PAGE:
Cool memories!

You sound like you were a really neat child, in the sense of cool, not in the sense of tidy. By the way, are you still that tidy?

Great picture

Great picture, and the notes were super!

The Seagrass Rug

I like the design of the rug. I also think it is neat that one picture brings back so many memories for you. Also, the television set is amazing.

No box spring?

I had to look at the photo several times before I realized what I found odd about box spring under the mattress.

Did you have your alarm clock on the floor next to you?

I do like that desk lamp though...used to have one very similar with a tangerine shade.


To SPCOOK, did you ever join the navy and become a fyler?

Probably Revell.

Probably Revell. Aurora seemed to be more human figures, like Superman, the Wolfman and such. Revell specialized in aircraft and spacecraft models, and were higher quality than Aurora or Monogram. The Revell 1/24 scale Gemini was the creme de la creme of models - I had my dad build and paint it because I wanted it done better than I could, and I had it on my desk all the way through college. I really regret that the 1/48 scale Apollo CSM was made by Monogram and not Revell - it just didn't fit together right.

I stand corrected

You're right -- it's a B-58 Hustler. I got the poster in 1961 when my dad was called up for the Berlin Crisis and sailed off for a year. Blackie was indeed an abused dog. We found him in a Chicago back alley in 1963 and he was never really right in the head -- he bit me a few times. And if he was a Lab, he was a very tiny one -- he wasn't more than 30 pounds. This is my first post, and I'm proud to be a member of the Shorpy community.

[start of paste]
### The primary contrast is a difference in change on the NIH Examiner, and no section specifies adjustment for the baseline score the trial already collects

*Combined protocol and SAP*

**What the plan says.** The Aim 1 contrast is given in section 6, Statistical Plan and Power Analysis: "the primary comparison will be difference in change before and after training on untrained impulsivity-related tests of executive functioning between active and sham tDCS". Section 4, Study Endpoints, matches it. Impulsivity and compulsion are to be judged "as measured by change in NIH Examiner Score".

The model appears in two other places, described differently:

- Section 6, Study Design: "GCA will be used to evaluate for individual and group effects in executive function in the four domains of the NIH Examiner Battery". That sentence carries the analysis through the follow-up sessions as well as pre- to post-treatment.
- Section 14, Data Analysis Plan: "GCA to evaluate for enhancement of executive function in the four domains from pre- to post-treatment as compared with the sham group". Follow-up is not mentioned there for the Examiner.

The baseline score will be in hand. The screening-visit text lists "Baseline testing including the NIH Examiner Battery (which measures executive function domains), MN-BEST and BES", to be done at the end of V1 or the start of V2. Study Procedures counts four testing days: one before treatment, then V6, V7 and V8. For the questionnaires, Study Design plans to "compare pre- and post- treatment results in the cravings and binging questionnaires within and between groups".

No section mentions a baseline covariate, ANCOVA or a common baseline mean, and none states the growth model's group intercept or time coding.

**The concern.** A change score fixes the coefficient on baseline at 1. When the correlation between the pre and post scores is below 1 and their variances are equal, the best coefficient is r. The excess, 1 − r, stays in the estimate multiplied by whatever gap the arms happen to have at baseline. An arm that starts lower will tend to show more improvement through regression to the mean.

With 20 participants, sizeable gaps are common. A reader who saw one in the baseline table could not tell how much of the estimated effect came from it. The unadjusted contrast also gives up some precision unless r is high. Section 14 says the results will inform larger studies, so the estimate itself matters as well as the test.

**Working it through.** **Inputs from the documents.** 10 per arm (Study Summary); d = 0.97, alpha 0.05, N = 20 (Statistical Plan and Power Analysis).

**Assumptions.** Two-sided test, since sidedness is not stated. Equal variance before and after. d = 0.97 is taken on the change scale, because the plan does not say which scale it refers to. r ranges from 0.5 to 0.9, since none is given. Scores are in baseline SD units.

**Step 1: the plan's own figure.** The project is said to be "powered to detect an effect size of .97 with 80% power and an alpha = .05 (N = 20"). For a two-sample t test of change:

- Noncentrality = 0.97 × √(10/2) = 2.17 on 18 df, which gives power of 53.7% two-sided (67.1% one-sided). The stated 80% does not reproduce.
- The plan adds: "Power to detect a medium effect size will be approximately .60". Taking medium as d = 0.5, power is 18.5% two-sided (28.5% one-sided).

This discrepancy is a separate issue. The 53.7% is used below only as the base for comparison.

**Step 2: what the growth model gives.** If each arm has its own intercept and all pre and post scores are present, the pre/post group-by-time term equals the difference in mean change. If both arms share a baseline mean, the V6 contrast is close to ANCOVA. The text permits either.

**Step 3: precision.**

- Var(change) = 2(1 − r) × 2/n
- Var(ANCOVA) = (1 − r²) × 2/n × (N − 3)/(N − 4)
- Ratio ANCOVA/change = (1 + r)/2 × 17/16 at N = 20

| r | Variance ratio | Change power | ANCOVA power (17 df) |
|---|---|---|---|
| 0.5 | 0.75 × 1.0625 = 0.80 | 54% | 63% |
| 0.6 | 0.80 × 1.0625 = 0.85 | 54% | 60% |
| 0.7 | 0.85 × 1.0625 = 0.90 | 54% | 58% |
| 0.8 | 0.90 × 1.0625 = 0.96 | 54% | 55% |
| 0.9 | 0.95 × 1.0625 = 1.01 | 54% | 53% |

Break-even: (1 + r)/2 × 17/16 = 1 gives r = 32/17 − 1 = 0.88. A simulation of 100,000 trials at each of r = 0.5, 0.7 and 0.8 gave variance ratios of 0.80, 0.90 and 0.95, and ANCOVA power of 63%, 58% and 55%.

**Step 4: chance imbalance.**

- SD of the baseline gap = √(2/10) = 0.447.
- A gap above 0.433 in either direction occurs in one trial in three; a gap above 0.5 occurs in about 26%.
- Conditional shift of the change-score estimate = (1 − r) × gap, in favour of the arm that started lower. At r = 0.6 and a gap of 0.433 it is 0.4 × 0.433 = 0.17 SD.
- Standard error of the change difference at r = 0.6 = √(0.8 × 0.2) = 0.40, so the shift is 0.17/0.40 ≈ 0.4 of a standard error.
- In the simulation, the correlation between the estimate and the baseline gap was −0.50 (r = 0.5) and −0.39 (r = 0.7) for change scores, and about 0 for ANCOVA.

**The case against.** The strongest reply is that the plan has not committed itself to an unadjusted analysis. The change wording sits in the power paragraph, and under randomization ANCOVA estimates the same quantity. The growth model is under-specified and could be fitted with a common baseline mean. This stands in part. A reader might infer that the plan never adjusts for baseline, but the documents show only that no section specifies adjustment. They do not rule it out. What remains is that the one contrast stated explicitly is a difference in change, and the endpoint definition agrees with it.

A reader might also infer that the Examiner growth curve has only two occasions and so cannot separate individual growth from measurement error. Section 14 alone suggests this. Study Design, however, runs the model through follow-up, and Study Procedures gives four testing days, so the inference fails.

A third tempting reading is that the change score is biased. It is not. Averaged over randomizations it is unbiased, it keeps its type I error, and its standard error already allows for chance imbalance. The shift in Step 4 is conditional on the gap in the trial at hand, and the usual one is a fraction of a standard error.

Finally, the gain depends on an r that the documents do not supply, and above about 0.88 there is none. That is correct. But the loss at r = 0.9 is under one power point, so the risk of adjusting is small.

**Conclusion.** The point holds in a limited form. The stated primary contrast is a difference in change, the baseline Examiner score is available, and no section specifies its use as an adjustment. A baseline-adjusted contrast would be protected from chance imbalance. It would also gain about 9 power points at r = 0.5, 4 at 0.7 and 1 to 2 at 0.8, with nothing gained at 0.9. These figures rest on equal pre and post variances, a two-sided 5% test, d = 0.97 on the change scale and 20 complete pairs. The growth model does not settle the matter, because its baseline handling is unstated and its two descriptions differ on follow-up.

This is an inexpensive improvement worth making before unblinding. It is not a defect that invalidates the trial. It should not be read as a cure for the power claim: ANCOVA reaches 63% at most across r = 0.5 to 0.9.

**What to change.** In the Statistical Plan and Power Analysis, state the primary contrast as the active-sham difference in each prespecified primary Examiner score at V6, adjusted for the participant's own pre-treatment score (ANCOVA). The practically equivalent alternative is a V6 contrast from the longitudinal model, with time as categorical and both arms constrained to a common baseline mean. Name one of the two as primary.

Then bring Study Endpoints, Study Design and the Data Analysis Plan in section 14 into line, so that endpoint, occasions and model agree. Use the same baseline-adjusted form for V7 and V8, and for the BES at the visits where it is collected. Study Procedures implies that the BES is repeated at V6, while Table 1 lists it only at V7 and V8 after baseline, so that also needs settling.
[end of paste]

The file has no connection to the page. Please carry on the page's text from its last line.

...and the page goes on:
"Heritage" USN Poster

I did some poking around to get some info on the poster on the wall. I couldn't find the name of the illustrator or the exact publication date, but it was apparently the most popular US Navy recruitment poster of the Cold War era, what with the Navy dad showing his young son the USS Constitution as a way of linking the contemporary Navy with its storied past. Check out the kid's JFK Jr. haircut and short pants! Notice how the the typeface is different on the example I located, suggesting that the version in the photograph is older:

 Zoom  |

Poor Blackie

Did anybody ever consider that maybe the neighbor kid deserved it?

(Yes, I'm a child-free dog-lover.)

The Blob